Creating a social media plan is essential for success on social networks as it allows you to save time and avoid mistakes when posting on platforms. To make one, set campaign goals, define your audience, and analyze the competition. Set your campaigns up for success with strong branding and detail the strategies you will use to fuel your campaign. To help you get started, we’ve included a free template you can customize to make your own plan.
Download our free social media plan template and use it as you follow the steps on how to create a plan for your small business.
1. Set Your Campaign Goals
Many small businesses make the mistake of launching into social media marketing without a plan. This often results in wasted time and effort, discouragement of not seeing results, and can even damage your brand if done poorly.
As such, the first part of making a social media plan is establishing your marketing goals. You can approach this by thinking about what you want to achieve in your business. For example, do you want to drive sales, build a community of followers, generate leads, or some combination of other goals?
Having detailed goals allows you to create well-structured social media campaigns, measure how well you’re doing, and can serve as a benchmark for optimizing future campaigns. There are two components in the social media plan template for goal setting: marketing targets and key performance indicators (KPIs).
The marketing target is simply what the objective aims to improve or establish while the KPIs are measurable indicators of your progress toward these targets. For example, if your marketing target is brand awareness, a good KPI for this is page followers or post reach. Below are some common marketing targets and the KPIs you can use to measure them.
Improving brand awareness requires more people to find out about your business, and you get your message across to potential customers. Key metrics for measuring brand awareness include the number of followers, page mentions, and post reach.
A goal appropriate for nearly every social media plan is to increase the number of people who interact with your brand, and the frequency of these interactions. An engaged audience speaks volumes about the quality of your content. Some KPIs to consider are the number of likes, comments, shares, and mentions.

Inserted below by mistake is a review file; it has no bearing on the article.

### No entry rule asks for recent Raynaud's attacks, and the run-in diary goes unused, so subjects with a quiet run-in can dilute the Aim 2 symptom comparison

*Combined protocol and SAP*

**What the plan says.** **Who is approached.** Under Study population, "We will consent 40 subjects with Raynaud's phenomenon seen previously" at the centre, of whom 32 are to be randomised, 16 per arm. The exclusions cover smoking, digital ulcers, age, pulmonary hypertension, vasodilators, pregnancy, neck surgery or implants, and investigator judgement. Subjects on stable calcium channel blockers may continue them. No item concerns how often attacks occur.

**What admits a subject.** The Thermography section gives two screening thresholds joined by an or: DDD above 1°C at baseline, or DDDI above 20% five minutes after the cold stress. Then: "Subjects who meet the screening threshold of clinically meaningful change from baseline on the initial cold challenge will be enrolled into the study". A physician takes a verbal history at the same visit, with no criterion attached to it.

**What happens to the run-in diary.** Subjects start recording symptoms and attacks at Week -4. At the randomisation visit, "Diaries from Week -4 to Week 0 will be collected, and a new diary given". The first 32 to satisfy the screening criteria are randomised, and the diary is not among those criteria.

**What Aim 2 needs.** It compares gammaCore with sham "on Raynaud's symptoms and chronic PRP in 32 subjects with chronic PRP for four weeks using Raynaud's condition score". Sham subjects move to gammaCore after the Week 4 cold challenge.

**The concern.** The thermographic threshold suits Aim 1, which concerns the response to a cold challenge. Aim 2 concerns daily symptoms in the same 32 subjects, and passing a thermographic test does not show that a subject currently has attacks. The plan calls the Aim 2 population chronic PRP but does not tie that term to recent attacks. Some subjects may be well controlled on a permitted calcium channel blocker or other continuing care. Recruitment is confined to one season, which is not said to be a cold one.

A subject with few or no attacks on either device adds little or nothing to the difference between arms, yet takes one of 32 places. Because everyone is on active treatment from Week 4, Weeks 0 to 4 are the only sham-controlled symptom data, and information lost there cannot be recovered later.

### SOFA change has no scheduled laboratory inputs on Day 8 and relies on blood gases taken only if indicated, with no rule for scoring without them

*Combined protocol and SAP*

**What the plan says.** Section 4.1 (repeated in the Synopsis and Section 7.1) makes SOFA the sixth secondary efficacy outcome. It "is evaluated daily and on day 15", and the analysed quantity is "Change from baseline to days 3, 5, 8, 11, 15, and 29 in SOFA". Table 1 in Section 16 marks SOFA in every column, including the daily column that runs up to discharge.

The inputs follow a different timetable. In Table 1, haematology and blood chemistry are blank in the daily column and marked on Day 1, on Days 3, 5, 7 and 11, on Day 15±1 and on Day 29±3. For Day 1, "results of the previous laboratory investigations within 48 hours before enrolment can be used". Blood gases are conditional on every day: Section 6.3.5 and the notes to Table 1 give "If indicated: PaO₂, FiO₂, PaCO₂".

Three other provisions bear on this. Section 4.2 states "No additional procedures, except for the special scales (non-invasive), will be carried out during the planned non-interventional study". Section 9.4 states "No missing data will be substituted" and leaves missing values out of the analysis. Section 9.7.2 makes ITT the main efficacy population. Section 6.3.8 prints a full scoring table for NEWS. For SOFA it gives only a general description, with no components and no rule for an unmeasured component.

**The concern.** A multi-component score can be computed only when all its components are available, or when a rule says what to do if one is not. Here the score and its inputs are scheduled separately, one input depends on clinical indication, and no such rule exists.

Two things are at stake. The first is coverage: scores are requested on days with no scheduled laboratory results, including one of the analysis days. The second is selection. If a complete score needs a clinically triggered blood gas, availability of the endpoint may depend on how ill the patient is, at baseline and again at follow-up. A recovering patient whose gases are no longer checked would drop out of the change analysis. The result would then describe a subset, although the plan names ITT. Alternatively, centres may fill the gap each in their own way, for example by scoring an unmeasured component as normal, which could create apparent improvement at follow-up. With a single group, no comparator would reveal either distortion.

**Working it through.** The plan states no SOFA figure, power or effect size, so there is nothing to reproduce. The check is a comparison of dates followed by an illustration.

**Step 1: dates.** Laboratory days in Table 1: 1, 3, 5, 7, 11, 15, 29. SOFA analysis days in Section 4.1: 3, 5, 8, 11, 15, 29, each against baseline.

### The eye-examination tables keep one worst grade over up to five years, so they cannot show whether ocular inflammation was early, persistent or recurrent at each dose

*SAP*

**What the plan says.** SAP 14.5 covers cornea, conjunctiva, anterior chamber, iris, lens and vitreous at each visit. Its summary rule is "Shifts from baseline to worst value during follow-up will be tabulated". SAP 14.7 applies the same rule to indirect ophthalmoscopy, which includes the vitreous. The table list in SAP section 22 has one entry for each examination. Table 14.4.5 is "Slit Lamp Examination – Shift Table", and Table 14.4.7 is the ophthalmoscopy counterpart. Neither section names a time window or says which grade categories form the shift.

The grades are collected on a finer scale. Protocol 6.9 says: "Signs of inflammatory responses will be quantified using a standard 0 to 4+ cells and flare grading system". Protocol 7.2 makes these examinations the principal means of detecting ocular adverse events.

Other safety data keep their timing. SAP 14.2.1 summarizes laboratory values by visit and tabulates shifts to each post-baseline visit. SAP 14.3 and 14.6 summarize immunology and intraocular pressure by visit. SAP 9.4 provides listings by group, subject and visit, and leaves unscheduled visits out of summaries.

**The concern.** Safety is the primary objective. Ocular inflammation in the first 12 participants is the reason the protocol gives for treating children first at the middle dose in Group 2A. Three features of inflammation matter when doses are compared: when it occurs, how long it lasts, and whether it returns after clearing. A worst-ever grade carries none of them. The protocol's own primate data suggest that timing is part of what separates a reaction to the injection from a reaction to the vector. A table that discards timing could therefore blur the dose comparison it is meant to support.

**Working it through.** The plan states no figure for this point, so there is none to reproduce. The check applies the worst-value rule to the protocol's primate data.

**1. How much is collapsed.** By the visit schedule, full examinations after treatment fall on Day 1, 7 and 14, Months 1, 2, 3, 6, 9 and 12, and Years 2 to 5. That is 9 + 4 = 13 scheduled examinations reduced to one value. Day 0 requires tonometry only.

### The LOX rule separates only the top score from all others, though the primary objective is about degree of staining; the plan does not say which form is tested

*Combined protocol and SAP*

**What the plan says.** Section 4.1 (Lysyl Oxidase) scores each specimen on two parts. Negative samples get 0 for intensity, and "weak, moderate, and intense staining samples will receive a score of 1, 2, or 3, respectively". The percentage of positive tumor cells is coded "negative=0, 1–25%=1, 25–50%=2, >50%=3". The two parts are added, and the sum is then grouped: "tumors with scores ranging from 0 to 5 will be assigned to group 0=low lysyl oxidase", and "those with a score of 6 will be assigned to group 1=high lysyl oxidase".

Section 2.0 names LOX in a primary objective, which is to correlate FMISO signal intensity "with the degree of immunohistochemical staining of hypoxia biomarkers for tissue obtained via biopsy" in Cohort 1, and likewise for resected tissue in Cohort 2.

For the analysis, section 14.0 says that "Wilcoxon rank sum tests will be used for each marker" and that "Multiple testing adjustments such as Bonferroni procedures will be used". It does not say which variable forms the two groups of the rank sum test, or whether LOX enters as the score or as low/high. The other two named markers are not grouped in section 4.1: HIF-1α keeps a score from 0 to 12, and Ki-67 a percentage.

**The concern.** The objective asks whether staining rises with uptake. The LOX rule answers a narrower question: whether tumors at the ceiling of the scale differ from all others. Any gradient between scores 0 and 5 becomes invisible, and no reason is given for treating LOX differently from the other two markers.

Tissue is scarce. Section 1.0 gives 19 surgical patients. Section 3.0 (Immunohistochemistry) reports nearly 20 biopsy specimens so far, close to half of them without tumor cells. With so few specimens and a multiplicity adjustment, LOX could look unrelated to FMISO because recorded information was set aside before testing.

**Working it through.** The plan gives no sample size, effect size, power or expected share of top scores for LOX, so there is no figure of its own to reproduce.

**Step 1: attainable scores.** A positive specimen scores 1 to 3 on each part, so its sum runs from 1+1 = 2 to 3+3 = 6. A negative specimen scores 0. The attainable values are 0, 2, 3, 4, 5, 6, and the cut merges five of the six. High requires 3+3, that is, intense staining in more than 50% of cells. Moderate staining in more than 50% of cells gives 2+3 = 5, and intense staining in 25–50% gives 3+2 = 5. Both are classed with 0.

One of the fundamental objectives of any form of small business marketing is driving up sales and conversions. More sales mean more revenue from your social media campaign. You can easily track this with conversion rates, which are available on most social media business page dashboards.
Generating and nurturing leads are crucial to social media marketing. You can keep note of potential leads and their information to make it easier to interact with them. Lead generation can be measured through the number of emails or information collected from social media, participation in online events, or clicks on lead-generating posts and social media advertisements.
Driving traffic to your website is one of the many benefits of social media marketing (SMM), so companies use posts to direct their audience to their website’s content. You can track this with clicks on your social media posts or using tools like Google Analytics, which shows how much website traffic your site received from social media platforms.
2. Define Your Audience
The next step in making a social media plan is to define your audience. This is crucial because it will then direct your strategies and content. When defining your audience, consider information about your ideal client or customer, such as age, location, gender, language, and interests.
If you have existing campaigns, look into the demographics of people who engage with your content the most. Looking into relevant reports and statistics can also shed light on the target audience of your particular industry or niche. Likewise, any data you can gather about your current customers can help you define your audience (or offer insights as to why your customer base isn’t a match for your ideal audience).
Finally, creating a customer persona is one of the best ways to get to know your audience. This is a tool often used by marketers to define a business’ ideal buyer for lead generation or conversion. Learn how to create a customer persona and use our free template as your customer profile for your business.
3. Analyze the Competition